To see it crumbling there, an inch a year; its walls and arches overgrown with green; its corridors open to the day; the long grass growing in its porches; young trees of yesterday, springing up on its ragged parapet, and bearing fruit: chance produce of the seeds dropped there by the birds who build their nests within its chinks and crannies; to see its Pit of Fight filled up with earth, and the peaceful Cross planted in the centre; to climb into its upper halls, and look down on ruin, ruin, ruin; the triumphal arches of Constantine, Septimus Severus, and Titus; the Roman Forum; the Palace of the Caesars; the temples of the old religion, fallen down and gone; is to see the ghost of old Rome, wicked wonderful old city, haunting the very ground on which its people trod. It is the most impressive, the most stately, the most solemn, grand, majestic, mournful sight, conceivable. Never, in its bloodiest prime, can the sight of the gigantic Coliseum, full and running over with the lustiest life, have moved one heart, as it must move all who look upon it now, a ruin. GOD be thanked, a ruin!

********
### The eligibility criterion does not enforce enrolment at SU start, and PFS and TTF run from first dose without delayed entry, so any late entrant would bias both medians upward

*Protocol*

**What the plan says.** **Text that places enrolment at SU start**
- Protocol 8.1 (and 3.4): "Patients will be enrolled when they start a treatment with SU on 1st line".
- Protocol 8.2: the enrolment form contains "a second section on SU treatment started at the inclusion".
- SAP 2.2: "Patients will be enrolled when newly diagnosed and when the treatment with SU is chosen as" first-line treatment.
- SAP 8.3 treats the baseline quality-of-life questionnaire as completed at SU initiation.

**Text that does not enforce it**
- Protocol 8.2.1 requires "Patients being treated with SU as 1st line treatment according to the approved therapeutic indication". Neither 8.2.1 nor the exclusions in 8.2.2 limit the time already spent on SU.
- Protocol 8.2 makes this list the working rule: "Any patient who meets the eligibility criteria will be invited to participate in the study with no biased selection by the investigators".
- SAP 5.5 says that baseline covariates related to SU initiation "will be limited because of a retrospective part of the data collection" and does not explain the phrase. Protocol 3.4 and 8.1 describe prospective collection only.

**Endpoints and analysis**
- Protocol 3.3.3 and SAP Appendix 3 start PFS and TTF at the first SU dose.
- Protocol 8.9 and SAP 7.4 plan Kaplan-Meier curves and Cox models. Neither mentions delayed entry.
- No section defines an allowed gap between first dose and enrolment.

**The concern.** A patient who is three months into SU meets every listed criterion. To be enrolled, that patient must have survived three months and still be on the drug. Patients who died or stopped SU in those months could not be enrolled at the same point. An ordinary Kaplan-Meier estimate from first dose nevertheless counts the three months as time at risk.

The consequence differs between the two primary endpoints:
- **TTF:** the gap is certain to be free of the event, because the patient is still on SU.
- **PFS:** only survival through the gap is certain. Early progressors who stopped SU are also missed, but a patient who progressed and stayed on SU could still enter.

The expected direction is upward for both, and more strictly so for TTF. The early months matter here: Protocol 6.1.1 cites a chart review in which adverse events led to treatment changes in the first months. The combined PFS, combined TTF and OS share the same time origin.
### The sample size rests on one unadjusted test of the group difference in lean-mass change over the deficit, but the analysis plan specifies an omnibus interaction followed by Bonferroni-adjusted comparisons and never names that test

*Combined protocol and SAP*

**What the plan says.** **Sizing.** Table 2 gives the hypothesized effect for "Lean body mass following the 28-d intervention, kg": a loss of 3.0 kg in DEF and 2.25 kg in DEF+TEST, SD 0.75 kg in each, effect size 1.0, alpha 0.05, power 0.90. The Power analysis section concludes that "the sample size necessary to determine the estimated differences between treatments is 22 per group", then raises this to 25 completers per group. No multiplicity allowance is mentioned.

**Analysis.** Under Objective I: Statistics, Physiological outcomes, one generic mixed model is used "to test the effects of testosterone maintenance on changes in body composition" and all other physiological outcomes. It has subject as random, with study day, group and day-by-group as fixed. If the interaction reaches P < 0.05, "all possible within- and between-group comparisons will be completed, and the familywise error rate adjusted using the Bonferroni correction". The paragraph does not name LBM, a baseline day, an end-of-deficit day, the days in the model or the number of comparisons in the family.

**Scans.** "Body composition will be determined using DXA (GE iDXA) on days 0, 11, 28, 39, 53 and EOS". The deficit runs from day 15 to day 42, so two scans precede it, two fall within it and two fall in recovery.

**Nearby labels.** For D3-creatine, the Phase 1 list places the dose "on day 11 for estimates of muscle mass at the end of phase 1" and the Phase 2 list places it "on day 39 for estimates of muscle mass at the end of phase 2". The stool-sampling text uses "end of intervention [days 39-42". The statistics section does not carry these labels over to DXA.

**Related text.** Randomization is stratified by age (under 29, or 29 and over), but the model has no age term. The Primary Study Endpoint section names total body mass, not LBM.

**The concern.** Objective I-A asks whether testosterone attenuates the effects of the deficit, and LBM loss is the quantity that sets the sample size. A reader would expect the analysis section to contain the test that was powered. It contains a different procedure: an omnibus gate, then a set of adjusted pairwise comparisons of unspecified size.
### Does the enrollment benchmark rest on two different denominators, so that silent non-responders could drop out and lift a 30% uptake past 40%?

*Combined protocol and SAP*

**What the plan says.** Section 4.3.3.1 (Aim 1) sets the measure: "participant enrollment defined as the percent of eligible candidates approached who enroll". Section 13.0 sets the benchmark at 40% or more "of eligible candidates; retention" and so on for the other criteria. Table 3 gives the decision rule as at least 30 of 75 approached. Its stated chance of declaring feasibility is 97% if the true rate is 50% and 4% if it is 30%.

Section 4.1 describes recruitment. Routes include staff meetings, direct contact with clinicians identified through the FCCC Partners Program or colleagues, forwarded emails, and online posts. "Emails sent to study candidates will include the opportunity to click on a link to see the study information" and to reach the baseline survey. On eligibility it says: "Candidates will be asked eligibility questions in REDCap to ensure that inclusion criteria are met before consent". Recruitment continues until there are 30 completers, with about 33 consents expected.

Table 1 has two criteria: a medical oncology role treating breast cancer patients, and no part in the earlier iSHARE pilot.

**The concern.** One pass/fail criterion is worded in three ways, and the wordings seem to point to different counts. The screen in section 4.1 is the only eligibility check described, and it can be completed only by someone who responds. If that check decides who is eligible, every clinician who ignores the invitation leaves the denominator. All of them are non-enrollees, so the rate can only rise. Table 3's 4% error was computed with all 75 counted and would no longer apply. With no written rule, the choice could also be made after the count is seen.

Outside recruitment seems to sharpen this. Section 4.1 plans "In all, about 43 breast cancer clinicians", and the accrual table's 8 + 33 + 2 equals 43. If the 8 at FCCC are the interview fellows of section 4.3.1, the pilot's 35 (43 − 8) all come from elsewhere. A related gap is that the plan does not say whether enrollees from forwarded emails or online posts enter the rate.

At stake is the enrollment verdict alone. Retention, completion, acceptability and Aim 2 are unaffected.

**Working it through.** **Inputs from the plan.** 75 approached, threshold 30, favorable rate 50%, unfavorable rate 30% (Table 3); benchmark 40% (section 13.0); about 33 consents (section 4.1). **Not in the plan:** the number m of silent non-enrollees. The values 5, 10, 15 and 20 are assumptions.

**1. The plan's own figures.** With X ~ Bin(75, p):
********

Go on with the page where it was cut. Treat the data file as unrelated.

Pictures from Italy, "Rome"